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What are the top three rules for samurai sword fighting? How can these lessons be applied in a modern context?
In the historical work The Book of Five Rings, legendary samurai Miyamoto Musashi shares his top three rules for Japanese sword fighting: 1) know your environment, 2) think like your competitor, and 3) adapt your strategy to the circumstances. While these rules seem very specific to combat, they can be adapted and applied to modern life.
Keep reading for Musashi’s rules of Japanese sword fighting and how they are relevant today.
Japanese Samurai Sword Fighting
Musashi warns that many people make the mistake of becoming set and narrow-minded in their ways. When faced with real-life challenges, they jeopardize their chances of success by failing to optimize the strategies they have developed. No matter how knowledgeable or experienced a warrior may be, he must always keep the following rules in mind to win in samurai sword-fighting combat.
Rule #1: Know Your Environment
Musashi says that awareness is the defining factor in maintaining control of a difficult situation. Take note of everything in your environment that could help or hinder you, and adjust your plans accordingly to maximize your advantages. This requires keeping in mind the difference between perception and sight as discussed in The Water Book: It is not enough just to passively see things; you must constantly perceive things and weigh what you are observing when planning your methods of attack. For a warrior, this means actively taking note of any relevant aspects of the battleground’s terrain, the positioning of the enemy, and other conditions of climate and logistics that could affect the combat.
Rule #2: Think Like Your Competitor
Musashi observes that it’s not enough to know your own goals and strategies inside and out: The mark of a true champion is the ability to think about things from the competitor’s point of view. Learning to think like the enemy enables you to anticipate potential tactics the enemy might use, while also making it easier to evaluate your own position more objectively. Musashi describes this ability to see things from the enemy’s point of view as a form of infiltration, both literally and figuratively. On a figurative level, you infiltrate by getting a sense of what the enemy is going to do and why, and what his strengths and weaknesses are. On a literal level—in terms of real-world combat—you can sometimes disorient and rout the enemy by blending in and taking him by surprise.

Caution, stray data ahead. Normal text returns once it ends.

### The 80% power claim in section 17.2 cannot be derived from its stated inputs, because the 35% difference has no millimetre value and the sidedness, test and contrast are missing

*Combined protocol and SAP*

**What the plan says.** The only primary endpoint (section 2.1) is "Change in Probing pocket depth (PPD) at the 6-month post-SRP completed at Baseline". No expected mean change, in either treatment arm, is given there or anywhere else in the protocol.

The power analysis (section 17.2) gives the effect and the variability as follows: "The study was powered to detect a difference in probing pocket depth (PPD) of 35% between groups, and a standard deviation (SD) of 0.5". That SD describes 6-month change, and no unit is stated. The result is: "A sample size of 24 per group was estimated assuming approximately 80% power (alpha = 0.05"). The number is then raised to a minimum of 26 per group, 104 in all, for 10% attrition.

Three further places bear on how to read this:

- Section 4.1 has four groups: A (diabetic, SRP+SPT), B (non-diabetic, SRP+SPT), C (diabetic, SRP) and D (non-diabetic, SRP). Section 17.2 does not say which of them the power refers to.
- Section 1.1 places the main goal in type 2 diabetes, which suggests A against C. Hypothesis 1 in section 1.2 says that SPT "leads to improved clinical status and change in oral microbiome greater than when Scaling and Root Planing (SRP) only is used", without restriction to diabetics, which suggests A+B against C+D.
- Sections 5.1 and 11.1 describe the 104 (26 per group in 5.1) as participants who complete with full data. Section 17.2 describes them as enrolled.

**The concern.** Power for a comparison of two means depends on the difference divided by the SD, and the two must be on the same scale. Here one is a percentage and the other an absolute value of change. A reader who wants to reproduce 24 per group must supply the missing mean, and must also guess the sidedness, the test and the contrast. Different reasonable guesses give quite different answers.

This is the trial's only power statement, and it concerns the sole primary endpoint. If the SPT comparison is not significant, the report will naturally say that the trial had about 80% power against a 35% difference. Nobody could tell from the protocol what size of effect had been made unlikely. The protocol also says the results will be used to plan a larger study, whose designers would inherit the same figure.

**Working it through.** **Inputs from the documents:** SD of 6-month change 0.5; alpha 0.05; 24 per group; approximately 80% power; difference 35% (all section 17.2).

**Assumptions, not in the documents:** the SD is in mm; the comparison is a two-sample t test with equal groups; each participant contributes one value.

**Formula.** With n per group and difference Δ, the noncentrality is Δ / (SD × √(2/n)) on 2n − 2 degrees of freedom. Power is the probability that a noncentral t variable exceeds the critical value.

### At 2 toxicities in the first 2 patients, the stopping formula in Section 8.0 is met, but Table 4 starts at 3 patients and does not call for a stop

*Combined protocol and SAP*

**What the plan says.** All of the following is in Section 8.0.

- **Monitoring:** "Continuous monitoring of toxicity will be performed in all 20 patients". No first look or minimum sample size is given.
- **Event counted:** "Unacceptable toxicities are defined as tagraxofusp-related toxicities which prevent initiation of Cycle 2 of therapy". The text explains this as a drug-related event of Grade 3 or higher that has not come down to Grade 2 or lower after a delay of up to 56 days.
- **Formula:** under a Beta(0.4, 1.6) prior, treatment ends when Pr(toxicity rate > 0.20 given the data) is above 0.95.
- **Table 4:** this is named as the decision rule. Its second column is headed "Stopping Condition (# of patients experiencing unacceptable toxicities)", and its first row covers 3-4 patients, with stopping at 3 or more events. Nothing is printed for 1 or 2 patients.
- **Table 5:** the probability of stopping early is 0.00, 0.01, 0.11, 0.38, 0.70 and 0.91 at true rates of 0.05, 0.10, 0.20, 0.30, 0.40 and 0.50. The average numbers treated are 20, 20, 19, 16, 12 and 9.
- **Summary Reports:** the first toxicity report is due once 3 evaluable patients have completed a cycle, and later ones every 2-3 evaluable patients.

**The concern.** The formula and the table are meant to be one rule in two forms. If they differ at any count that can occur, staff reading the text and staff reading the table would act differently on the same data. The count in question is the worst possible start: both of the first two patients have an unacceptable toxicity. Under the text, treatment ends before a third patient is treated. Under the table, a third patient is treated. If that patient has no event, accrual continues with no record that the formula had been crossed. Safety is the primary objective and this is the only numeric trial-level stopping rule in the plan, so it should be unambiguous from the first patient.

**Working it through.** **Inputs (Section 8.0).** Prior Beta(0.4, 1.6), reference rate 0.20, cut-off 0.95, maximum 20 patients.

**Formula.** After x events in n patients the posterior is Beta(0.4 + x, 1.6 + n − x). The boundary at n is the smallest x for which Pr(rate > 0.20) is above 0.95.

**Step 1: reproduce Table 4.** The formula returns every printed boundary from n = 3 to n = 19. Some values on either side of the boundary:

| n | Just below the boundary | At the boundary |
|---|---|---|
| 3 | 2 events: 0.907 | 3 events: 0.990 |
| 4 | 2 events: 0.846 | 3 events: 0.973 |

Rule #3: Adapt Your Strategy to the Circumstances
Musashi has nothing but disdain for “one-trick ponies.” In practical terms, this means that if you discover one tactic isn’t working during combat, you must immediately switch to a different strategy. Using the same tactic again after it has already failed to achieve the desired results is a waste of time and energy, and jeopardizes final victory.
Applying These Rules to the Modern Day
In urging readers to know their environment, think like their competitor, and adapt their strategy to the circumstances, Musashi demonstrates that adaptability is, fundamentally, a certain type of mindset that is applicable to all three areas. Some experts claim there are certain qualities that determine how adaptable a person will be. Further, adaptability has become increasingly important in today’s changing economy, especially with the rise of remote work. By cultivating the right mindset, anyone can learn to be more adaptable through putting these behaviors into practice:
Be flexible. Voluntarily change up your routines and habits from time to time instead of falling into the same old patterns. Remain open to networking, taking on new tasks, and changing the way you apply your skills.
Stay curious. Seek to know more about your chosen profession or a subject that interests you. Read a book or article, take a course, or practice a new hobby or skill.
Focus on opportunities. Even challenges or failures hold the possibility for new opportunities within them. When faced with an obstacle or failure, ask yourself what you have learned from your past experiences, what you could have done differently, and how you could use your new knowledge to benefit yourself in the future.
Work well with others. Learn how to accept constructive criticism with grace, and be tactful when offering it to others. Always be willing to compromise if the situation demands it.
Be proactive. Take charge of your life and career by being active instead of passive. Network, upgrade your skills, nurture your personal connections with others, and remain alert to opportunities.
Hone your emotional intelligence. Practice empathy toward others, and seek to understand instead of judge. Respect differences of opinion and/or strategy whenever possible. Travis Bradberry and Jean Greaves point out in Emotional Intelligence 2.0 that it can literally pay off: People with high emotional intelligence make an average of $29,000 more a year than people with low emotional intelligence.
Stay positive. Positive people tend to be more resilient than negative people. Cultivating gratitude, making the most of things, and focusing on the big picture can help keep you grounded and optimistic.
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- Insights from the famous Samurai Miyamoto Musashi about the Way of the Warrior
- How to apply Musashi’s teachings to your personal and professional lives
- Why success is not based on brute strength or innate talent